Challenging Behaviors for the Caregiver
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By Elisabeth A Hinman-Smith M.S.W. & Lisa P. Gwyther M.S.W.
Here are some ideas and suggestions for keeping a wandering person safe and for being prepared if wandering occurs.
Be sure the person with Alzheimer's disease (AD) gets plenty of exercise.
Invest in warm boots, waterproof coats, sun hats, and other protective clothing for both the person with AD and the accompanying walker.
Through regular exercise, you may be able to avoid restlessness and possible agitation. In inclement weather, use the enclosed shopping malls for your exercise.
Use a bean bag chair, recliner chair, or geriatric chair, for the AD person.
It is comfortable and yet restrictive to the body because it is difficult to get out without assistance.
"Child-safe" door knob covers fit loosely over the knob so that only the cover turns not the knob itself. (Available at children's department stores)
Alarm systems, although costly and varied in methodology, may be appropriate.
A simple change in a door latch may be enough to stop the wanderer. Some families have securely fenced in their yard or secured their patios so that fresh air, exercise, a change of scenery and safety can be combined. A simple bell or string of bells hanging on the door may work. A jingle will notify you the door is being opened or closed.
Keep a recent, good clear photo.
Keep a list of neighbors and their phone numbers.
Having a video of the person with AD may be helpful.
Augment the diagnosed person's wardrobe with brightly colored clothing.
Bicycle reflectors can be sewn onto jacket sleeves. For some individuals with AD, a 2-foot black painted threshold in front of the door may be perceived as a hole and a place to be avoided. Some people will not go out without pocketbook, proper shoes, glasses, etc. If so, hide the article without which the person with AD won't leave home.
There are some "gadgets" available that beep when you clap or whistle. They may be helpful when trying to locate a missing person. Keep an article of unwashed worn clothing in a plastic bag. (Used with search dogs)
Be sure you know whether the diagnosed person is right-handed or left-handed. When wandering occurs, the person with AD generally follows the direction of dominant hand. An intrusion burglar alarm by the bed will alert you if the diagnosed person attempts to leave.
Keep environment safe and familiar. If the person with AD has recently moved, reassure them that this is home now. Observe if wandering behavior comes at a regular time each day, and try to find a cause. Try to distract the individual to another activity but do not confront angrily or they may overreact.
If night wandering is a problem: make sure the person has restricted fluids in the evening and has gone to the bathroom just before bed.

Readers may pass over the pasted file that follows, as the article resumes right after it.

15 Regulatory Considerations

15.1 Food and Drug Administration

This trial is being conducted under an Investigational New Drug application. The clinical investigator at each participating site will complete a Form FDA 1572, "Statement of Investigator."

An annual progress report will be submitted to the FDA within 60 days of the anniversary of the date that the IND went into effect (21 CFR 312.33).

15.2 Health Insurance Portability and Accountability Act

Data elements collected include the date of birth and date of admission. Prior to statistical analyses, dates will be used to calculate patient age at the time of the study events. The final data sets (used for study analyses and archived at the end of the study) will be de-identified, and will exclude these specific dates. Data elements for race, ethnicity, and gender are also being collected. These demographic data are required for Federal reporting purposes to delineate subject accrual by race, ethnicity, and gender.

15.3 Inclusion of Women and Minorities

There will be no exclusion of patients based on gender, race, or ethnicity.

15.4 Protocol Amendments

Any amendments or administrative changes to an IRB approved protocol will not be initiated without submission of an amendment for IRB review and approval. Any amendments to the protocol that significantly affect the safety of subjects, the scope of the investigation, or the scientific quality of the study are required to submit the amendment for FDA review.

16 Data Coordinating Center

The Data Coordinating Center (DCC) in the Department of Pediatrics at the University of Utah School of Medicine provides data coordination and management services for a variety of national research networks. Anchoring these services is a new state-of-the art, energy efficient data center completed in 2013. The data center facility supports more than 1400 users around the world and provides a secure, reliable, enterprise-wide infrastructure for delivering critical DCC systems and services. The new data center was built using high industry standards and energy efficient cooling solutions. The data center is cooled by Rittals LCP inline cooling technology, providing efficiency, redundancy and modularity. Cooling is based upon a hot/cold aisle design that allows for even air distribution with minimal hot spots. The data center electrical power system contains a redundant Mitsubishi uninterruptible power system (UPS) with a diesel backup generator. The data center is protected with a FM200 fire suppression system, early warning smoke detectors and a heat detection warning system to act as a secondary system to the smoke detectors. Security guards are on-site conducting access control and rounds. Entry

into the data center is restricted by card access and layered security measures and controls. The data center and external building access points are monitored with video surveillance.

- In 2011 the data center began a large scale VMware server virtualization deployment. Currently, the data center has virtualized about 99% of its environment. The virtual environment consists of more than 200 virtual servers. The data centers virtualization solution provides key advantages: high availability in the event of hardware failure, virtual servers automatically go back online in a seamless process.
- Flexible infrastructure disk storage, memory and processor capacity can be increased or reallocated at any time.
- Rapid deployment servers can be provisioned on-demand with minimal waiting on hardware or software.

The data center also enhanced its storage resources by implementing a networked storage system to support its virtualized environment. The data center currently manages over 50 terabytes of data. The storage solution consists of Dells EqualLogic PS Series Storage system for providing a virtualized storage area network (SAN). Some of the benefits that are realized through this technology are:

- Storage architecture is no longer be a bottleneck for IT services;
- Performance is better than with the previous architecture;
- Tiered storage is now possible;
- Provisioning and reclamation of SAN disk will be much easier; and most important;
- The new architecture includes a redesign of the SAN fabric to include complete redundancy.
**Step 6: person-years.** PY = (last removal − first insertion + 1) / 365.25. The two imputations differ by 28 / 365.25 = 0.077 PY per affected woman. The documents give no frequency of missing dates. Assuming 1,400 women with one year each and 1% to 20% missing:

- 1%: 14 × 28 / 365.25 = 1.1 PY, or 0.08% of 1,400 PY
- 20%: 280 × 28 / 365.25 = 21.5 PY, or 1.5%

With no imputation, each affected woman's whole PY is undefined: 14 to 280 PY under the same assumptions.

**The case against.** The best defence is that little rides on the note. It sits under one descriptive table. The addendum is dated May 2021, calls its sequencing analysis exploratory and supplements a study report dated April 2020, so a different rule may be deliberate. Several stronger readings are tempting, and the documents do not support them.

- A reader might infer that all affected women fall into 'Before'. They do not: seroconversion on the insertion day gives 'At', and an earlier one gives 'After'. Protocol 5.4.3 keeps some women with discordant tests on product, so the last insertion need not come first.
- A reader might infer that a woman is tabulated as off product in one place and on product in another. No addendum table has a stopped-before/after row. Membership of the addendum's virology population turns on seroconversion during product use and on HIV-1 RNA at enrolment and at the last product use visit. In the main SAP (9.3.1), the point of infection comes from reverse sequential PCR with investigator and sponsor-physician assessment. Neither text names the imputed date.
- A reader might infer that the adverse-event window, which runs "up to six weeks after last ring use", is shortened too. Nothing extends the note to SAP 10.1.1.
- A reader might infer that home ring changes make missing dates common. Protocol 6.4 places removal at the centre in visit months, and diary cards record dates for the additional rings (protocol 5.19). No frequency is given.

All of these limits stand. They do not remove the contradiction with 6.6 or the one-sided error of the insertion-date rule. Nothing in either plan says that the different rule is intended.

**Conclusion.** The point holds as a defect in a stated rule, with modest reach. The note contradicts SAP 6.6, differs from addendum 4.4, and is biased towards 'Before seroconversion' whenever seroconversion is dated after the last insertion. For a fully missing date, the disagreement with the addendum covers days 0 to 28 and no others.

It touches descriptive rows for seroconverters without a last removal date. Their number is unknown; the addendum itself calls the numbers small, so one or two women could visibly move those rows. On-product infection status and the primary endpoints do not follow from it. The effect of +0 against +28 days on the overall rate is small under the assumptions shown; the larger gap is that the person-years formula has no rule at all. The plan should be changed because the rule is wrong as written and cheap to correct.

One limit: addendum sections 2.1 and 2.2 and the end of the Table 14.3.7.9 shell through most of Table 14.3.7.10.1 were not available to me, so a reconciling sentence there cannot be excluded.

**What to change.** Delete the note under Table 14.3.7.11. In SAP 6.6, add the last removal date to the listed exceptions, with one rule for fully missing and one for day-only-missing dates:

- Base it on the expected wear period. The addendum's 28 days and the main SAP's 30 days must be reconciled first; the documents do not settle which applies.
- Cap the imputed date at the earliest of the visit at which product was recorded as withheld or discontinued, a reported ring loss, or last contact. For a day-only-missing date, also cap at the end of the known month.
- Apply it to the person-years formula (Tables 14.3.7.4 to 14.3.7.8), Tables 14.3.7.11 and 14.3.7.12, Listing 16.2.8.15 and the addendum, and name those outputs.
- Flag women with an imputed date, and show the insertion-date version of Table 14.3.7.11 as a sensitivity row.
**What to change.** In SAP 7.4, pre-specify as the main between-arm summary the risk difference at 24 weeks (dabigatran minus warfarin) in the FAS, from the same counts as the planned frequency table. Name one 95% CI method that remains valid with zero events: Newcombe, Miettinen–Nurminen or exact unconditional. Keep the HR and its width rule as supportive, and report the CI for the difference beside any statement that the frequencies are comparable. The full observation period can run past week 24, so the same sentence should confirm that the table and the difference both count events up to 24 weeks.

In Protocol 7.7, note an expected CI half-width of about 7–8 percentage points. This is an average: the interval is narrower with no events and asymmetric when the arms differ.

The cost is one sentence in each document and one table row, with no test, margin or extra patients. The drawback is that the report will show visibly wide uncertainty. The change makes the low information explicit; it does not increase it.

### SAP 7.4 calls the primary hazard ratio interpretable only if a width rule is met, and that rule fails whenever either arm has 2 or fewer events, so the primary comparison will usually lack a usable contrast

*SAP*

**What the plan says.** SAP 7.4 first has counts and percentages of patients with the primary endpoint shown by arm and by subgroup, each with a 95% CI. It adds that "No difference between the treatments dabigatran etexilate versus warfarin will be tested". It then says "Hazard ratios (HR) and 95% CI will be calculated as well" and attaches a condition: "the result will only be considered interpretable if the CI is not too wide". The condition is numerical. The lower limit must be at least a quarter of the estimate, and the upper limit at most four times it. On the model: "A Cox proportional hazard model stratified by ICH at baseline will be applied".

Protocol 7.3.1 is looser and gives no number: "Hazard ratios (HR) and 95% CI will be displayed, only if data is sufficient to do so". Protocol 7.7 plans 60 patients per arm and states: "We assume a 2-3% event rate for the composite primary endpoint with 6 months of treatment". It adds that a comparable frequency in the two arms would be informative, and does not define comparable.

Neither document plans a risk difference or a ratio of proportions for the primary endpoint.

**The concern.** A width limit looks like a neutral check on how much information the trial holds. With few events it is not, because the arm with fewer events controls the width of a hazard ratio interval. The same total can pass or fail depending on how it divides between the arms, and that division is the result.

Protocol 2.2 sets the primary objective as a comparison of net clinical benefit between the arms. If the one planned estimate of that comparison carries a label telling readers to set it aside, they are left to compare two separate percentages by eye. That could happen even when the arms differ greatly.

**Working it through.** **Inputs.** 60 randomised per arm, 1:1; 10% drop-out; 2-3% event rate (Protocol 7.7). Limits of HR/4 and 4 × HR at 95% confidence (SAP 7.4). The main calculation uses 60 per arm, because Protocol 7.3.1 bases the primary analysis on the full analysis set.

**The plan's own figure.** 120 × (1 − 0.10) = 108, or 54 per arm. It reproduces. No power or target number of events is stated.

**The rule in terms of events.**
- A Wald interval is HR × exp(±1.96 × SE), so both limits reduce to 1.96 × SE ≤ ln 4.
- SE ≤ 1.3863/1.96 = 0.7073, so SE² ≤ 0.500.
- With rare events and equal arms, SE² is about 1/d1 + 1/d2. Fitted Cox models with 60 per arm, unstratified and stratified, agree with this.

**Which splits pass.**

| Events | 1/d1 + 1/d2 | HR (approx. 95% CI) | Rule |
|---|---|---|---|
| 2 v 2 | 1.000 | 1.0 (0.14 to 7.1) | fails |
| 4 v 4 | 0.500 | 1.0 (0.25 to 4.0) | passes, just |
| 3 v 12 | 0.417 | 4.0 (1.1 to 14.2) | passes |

If possible, limit day time naps.
Use of a calm and gentle tone may persuade the person back to sleep.
If the person with AD desires to sleep in a chair or in daytime clothes, use your judgment; it is not worth a catastrophic reaction!
Be sure home is as safe as possible by putting furniture against walls, removing obstacles in paths and using rounded cornered furniture .
Locks or fasteners on bottoms and tops of doors can be helpful.
Use of the double bolt door lock can help. (Keep key handy for emergencies.)
Unused exit doors and windows should be securely locked with a key.
If Person is Missing: This is What You Should Do
Search the immediate vicinity.
Call the Police.
Notify neighbors, family, friends and community groups (such as your church or clubs you may belong to) who can assist with search.
Have someone stay by the phone and keep the line open as much as possible. If many outgoing calls need to be made, use a neighbor's phone.
Try to think of all the possible places the missing person could go or be trying to get to, and have them searched.
Places and questions to consider are:
Has the person wandered before?
Is there a pattern where they go?
How easily do they relate to strangers?
What was their occupation?
Where was the person employed in the past?
Where was their childhood home?
Are there addresses from other homes which match local addresses?
Does the person have family/friends in other states/communities that they may try to visit?
Any special interest/hobbies that might lead the person to a specific location?
Can they follow/read road or traffic signs?
Did they take a car?
Do they have access to money/credit cards?
If female, what is her maiden name?
Consider the unique environmental risks in the local community: Weather (extreme heat or cold), woods or water, parks, highway, trains, bus stop, rural risks such as large fields, urban risks such as getting into a cab.
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